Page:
A murder most foul has been committed and Sherlock Holmes is on the case. You are his dog.
– IFDB blurb
Groover presents a game in the best tradition of the locked-room murder mystery, featuring a canine protagonist. As with other games featuring canine protagonists, the sense of smell is tremendously important. In fact, in Toby’s Nose, >SMELL acts like how >EXAMINE does in Lime Ergot. In fact, the author’s note acknowledges the contribution of Lime Ergot and Pacian’s Castle of the Red Prince in his coming up with the game’s core mechanic.
Toby’s Nose is generously and lavishly written; almost everything is implemented and written in vivid, eye-catching detail. As with other games using ‘telescopic’ observations, the parser remains a uniquely flexible tool to shift the PC’s focus from objects distant both geographically and conceptually.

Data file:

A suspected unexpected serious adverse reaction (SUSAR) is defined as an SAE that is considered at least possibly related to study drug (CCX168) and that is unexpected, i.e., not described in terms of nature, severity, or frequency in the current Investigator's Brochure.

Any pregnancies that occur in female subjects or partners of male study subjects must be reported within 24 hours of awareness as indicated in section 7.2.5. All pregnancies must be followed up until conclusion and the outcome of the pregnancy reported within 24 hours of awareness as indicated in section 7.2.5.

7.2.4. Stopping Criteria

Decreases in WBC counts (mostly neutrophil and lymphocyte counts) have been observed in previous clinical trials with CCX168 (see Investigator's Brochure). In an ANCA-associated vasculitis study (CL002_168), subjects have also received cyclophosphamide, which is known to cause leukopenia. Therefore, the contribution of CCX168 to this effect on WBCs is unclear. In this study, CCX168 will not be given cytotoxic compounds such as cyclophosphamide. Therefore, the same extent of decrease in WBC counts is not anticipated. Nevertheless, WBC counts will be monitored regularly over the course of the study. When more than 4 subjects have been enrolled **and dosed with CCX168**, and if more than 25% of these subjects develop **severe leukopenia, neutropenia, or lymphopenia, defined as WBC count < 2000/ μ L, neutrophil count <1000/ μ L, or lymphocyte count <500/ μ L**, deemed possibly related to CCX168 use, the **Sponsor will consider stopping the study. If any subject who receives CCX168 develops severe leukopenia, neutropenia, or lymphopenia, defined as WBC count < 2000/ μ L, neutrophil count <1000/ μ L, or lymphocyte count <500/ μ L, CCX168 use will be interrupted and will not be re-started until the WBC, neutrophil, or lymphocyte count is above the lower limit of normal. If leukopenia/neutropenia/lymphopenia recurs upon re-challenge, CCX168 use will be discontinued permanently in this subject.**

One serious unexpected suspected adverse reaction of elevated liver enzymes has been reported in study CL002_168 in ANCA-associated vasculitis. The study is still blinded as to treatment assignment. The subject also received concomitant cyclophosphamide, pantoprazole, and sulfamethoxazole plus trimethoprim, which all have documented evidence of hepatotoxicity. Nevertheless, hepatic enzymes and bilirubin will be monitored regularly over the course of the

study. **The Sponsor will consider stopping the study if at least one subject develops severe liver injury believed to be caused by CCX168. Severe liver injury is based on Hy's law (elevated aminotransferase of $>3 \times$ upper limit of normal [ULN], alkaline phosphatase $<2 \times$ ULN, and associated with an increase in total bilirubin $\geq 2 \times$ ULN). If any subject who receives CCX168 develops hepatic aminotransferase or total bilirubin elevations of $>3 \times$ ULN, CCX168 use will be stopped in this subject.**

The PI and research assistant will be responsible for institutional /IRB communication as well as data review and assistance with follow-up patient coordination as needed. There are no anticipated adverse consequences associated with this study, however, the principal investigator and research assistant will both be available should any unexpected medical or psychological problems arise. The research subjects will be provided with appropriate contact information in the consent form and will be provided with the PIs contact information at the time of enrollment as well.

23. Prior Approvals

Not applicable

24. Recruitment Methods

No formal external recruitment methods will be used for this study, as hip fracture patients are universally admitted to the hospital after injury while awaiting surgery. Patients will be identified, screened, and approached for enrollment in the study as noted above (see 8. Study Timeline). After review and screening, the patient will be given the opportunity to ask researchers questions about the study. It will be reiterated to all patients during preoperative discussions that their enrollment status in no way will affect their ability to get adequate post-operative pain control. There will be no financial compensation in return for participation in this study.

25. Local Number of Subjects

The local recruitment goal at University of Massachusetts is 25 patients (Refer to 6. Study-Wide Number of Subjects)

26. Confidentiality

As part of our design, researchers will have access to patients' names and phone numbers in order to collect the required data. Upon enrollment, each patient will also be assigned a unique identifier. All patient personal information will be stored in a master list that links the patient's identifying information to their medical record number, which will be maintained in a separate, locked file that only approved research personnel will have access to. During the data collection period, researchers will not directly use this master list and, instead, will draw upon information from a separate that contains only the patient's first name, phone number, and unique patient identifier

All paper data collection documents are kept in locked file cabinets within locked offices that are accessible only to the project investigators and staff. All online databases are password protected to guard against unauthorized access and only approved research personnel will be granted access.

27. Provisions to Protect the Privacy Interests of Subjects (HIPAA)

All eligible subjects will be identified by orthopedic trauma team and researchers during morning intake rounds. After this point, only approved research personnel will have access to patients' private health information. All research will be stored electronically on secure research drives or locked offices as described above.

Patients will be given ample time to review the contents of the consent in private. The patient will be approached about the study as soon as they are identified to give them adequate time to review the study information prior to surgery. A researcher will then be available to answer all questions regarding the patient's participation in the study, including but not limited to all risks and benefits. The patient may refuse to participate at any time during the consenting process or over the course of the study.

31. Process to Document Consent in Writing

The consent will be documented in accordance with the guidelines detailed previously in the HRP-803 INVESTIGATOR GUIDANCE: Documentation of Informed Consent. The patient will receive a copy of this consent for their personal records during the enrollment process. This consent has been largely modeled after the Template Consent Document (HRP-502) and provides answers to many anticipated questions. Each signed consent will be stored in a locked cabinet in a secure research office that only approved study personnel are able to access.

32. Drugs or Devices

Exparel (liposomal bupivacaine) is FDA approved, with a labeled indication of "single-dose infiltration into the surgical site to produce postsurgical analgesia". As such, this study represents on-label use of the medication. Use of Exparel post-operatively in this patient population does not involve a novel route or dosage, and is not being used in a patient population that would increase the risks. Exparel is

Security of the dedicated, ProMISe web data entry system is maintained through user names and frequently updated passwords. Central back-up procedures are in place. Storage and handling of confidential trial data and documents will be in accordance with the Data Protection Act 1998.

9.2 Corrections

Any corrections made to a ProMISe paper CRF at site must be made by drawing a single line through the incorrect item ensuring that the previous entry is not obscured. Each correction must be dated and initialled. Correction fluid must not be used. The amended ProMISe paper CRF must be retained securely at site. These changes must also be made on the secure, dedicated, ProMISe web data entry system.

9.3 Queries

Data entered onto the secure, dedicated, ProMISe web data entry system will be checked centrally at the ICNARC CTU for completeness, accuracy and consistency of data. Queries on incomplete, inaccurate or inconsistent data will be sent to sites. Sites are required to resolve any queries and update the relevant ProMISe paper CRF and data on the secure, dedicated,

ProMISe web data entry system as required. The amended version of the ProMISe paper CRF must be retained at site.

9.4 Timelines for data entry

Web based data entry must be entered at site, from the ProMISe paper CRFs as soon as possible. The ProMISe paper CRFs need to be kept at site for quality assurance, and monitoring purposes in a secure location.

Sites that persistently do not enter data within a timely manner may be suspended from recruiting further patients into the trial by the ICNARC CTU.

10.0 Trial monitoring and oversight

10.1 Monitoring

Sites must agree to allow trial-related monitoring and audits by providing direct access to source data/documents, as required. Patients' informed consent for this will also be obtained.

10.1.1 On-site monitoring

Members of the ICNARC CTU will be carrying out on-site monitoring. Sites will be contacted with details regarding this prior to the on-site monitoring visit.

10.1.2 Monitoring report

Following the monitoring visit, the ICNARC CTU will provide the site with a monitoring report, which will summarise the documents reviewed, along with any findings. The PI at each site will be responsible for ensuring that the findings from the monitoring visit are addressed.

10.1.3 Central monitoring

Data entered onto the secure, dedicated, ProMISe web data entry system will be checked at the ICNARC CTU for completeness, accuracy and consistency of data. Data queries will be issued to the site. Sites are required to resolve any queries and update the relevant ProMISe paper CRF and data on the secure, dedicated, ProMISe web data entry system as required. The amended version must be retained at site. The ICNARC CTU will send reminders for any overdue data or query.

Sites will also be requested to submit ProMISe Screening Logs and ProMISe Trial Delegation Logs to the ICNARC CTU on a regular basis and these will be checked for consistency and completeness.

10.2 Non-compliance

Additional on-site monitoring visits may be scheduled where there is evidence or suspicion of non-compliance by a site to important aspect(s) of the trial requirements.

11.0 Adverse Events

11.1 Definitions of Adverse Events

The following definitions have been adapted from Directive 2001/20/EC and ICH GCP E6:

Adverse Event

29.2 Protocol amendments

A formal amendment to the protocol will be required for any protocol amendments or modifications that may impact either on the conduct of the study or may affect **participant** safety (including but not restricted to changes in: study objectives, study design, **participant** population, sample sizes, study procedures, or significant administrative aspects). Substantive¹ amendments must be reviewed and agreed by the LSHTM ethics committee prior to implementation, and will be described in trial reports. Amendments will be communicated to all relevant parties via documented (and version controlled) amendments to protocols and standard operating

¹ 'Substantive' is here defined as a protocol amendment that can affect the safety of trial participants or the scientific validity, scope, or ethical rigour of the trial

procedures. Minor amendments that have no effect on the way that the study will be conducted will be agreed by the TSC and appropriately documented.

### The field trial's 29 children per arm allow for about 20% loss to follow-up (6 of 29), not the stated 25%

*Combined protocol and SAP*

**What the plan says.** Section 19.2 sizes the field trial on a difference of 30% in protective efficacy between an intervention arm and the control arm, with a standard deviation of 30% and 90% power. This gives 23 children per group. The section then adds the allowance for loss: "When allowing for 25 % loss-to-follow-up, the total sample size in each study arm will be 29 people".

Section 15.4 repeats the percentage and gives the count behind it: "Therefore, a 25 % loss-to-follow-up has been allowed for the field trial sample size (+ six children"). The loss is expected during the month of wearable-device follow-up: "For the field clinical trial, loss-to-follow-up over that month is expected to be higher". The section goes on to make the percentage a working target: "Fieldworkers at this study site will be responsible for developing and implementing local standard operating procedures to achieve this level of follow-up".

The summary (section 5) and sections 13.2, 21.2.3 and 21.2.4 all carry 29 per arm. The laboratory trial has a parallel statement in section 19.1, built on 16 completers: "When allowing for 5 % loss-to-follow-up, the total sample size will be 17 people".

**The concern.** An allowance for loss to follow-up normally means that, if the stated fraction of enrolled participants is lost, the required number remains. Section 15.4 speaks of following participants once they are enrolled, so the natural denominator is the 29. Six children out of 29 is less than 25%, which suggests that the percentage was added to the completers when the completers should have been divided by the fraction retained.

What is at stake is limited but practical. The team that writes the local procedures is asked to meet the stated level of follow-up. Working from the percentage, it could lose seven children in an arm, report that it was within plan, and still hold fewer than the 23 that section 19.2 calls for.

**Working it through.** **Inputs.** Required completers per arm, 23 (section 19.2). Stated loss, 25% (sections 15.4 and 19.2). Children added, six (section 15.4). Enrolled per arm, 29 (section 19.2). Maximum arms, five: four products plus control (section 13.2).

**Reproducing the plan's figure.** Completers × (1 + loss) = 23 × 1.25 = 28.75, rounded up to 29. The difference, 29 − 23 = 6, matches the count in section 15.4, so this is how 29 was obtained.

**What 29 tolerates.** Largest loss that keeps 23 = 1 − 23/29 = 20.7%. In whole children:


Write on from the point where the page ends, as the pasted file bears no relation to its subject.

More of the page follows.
There are generous hints provided, but the writing gave clear enough hints to allow the reader to figure out what’s going on. That brings us to another thing unique about this game: the reader has the responsibility to make the observations and deductions. Unlike many other mystery games, the game reveals nothing of the correct answer (i.e. whodunit), not in the form of a notebook, not in the form of a list of clues, leaving any explanation of the crime to the end. Shifting the responsibility to the reader to figure out what’s going on invests the reader much more in the game.
As with other dog-PC games, this game remains lighthearted, even when the PC is recalling other characters’ sordid details, and maintains a gentle sense of humour throughout. A comment about the ending is below, but overall, I found Toby’s Nose a very charming and highly polished game, featuring excellent writing and a good use of the core mechanic.
One might complain that the ending of Toby’s Nose is a bit of a wall of text. One would not be wrong! However, this echoes the structure of the original Holmes stories – Doyle’s idea of a resolution was quite often to have Holmes explain what he had been doing right under the reader’s nose – so Groover is perhaps justified in this aspect.